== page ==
EVEN Mick Fanning could probably see the irony in the World Surf League’s slogan: “You can’t script this’’.
Sport is not meant to be a matter of life and death.
But it became so for Fanning this season.
His tussle with a great white shark at Jeffries Bay in South Africa opened surfing to a new audience that was backing the Coolangatta Kid to win a fourth world title even before news broke on Thursday of the tragic death of his brother older Peter.
Fanning’s year of adversity would be capped with a title that would put him equal with Australian great Mark Richards.
Things seemed to be going to plan early. Fanning got the late wave he needed to beat 11-time world champion Kelly Slater in their quarter-final, knocking Brazilian Gabriel Medina out of the world title race.
He earnt an early lead over Medina in the semi, with the stars seemingly aligning for a Fanning-Adriano de Souza final to decide the world title.
But that darn slogan …
Judges at the world’s most famous tube-riding contest handed a high score to Medina for a single aerial move.
And Fanning, who has seemed in clutch situations in the past to have a personal line to Huey, was deserted by the wave god.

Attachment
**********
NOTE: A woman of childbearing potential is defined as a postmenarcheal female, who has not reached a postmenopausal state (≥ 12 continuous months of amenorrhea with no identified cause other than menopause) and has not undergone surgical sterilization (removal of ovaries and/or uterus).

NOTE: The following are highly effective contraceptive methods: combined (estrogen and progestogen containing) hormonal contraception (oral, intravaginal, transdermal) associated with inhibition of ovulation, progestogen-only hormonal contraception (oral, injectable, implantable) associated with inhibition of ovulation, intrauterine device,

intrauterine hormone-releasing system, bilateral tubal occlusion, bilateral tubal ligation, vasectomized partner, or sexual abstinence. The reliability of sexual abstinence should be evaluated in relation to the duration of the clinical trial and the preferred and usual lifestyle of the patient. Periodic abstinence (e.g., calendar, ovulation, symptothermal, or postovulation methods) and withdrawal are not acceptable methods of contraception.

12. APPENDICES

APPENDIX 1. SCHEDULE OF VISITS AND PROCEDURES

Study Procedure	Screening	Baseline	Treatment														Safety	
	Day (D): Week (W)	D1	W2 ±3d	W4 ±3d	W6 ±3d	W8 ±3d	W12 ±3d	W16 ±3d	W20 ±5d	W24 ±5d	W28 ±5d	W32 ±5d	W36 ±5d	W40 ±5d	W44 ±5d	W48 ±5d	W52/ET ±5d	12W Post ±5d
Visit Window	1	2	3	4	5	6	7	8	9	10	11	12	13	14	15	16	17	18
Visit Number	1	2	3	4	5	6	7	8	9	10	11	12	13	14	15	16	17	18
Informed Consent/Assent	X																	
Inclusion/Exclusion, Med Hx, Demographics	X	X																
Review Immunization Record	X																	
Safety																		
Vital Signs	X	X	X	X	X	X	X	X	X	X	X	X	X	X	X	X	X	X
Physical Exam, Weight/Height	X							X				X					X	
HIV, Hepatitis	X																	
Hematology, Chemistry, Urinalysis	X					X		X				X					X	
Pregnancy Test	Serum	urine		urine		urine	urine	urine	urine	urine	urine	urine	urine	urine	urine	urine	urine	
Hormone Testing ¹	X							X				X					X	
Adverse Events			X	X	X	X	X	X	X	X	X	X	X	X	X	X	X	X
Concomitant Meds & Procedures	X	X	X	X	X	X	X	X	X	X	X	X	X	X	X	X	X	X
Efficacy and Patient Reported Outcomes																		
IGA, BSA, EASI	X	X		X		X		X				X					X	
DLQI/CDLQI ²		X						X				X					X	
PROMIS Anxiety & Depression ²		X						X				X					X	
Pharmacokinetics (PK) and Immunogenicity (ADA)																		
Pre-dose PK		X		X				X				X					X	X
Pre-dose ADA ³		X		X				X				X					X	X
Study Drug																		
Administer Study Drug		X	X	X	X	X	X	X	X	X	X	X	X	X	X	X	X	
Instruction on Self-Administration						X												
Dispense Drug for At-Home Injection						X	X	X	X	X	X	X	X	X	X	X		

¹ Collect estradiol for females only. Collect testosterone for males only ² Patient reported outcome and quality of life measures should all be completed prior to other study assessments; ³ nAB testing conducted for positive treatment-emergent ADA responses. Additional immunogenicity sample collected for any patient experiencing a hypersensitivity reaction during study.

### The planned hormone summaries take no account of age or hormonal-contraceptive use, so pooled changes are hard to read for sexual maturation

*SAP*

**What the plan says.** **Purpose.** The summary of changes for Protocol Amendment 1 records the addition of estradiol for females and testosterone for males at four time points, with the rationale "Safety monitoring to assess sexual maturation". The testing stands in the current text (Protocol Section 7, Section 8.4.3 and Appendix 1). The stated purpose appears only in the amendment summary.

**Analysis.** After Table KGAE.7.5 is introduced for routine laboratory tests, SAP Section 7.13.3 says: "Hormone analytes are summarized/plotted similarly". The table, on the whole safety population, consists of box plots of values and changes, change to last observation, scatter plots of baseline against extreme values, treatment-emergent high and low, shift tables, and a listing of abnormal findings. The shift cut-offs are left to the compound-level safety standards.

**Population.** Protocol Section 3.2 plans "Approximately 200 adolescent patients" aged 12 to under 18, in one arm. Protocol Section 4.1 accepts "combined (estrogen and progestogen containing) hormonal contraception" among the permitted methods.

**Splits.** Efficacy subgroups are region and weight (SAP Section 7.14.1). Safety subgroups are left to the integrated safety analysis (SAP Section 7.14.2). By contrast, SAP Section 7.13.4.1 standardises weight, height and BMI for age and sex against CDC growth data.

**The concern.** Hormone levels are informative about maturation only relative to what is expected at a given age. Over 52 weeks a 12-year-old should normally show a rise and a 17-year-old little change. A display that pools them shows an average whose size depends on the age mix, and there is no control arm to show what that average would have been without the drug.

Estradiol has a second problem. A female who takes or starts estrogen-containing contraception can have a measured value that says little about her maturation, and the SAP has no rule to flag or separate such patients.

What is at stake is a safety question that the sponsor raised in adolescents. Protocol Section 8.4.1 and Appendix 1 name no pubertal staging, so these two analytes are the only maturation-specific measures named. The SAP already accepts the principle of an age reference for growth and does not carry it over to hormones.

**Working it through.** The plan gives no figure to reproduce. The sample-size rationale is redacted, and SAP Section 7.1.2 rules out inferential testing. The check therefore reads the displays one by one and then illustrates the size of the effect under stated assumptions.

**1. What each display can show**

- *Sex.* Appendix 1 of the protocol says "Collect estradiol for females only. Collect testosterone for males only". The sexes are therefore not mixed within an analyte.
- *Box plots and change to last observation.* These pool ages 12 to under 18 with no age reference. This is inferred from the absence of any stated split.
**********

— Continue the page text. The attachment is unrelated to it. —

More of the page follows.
De Souza beat Mason Ho in his semi-final to secure the world crown and then went on to beat Medina in an all-Brazilian final.
Fairytales don’t always come true.
But then Fanning already knew that. The 34-year-old had been living a nightmare since learning of his brother’s death.
“I’m walking down (the beach) and almost in tears every time I’m paddling out,’’ he said after his quarter-final win. “Even out in the water I’m just going through waves of emotion.
“A friend told me once you can deal with anything, you’ve just got to do it the best you can, stay true to yourself and things will happen.’’
His decision to surf on in his brother’s name has inspired all in the surfing community, including leading women’s surfer Sally Fitzgibbons and close mate Joel Parkinson.
“Mick is an incredible inspiration, not only as an athlete but a person,” Fitzgibbons said yesterday.
“Unfortunately that title wasn’t his but everyone’s heart is with him. All of Australia was behind Mick.”
Parkinson said: “He’s a really strong guy but I think as a good mate, I’m just concerned about over the next week just being there for him.
“Once this whole world title stuff settles down and the year’s finished as a competitor, he’s going to have to address a lot of emotions.
“As friends, we’ll be there.”